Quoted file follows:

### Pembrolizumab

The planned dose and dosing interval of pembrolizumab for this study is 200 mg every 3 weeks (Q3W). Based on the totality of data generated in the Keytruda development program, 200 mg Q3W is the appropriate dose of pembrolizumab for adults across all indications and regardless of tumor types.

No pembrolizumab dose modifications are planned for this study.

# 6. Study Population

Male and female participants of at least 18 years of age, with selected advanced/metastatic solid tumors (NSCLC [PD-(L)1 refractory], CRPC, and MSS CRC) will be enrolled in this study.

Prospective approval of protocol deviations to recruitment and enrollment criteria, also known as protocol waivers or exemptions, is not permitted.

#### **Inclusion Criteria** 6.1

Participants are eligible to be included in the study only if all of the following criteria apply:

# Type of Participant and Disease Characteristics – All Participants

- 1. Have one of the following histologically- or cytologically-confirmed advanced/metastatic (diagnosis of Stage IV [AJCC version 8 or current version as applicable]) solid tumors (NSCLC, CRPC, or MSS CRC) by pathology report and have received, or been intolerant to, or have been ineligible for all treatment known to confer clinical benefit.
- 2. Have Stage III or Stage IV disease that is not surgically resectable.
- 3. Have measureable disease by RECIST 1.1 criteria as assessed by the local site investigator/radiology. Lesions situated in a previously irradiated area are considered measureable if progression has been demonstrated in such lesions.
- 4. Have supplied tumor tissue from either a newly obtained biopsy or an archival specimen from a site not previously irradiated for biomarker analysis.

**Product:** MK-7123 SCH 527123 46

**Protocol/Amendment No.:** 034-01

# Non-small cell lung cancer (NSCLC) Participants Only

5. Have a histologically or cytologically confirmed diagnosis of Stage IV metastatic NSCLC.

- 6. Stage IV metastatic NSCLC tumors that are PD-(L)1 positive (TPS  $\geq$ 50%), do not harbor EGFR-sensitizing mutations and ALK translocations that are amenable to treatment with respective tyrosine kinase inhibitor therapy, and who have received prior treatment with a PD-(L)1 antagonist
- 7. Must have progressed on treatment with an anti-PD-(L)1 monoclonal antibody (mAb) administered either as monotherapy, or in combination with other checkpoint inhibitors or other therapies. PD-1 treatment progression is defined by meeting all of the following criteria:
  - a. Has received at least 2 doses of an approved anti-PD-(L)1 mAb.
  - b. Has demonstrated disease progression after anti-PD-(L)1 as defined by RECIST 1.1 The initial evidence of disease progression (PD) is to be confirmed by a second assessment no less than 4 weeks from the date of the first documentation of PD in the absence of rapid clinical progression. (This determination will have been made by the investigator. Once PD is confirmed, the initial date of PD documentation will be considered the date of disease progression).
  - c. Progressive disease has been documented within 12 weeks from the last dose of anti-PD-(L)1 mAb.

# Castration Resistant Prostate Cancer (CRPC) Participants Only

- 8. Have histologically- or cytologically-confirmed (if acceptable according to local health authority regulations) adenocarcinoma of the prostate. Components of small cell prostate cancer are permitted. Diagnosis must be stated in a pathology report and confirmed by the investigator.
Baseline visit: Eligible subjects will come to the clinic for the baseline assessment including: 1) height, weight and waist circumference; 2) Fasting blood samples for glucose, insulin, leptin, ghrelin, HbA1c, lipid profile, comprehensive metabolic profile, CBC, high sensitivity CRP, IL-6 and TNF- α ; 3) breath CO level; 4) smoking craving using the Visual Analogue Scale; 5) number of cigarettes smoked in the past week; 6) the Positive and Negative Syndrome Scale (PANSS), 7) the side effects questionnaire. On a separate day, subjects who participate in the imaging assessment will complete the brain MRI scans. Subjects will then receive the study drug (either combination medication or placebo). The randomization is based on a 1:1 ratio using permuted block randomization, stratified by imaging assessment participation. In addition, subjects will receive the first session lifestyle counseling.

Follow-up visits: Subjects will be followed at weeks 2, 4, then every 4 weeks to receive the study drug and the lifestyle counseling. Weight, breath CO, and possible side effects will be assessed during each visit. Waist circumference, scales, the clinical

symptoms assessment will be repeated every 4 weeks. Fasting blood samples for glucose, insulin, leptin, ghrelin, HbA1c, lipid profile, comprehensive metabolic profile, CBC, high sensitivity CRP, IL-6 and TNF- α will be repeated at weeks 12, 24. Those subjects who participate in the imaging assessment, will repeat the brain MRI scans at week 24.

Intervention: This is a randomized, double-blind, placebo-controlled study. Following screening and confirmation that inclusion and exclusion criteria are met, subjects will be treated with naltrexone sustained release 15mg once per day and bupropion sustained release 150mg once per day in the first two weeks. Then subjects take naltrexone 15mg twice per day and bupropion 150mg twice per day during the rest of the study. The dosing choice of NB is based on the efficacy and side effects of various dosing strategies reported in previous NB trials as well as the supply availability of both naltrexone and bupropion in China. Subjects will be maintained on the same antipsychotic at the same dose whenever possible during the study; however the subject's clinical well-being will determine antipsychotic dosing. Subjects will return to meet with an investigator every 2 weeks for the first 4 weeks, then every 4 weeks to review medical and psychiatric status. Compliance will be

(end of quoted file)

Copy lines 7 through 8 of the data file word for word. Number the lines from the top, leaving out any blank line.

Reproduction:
#### **Inclusion Criteria** 6.1

Participants are eligible to be included in the study only if all of the following criteria apply: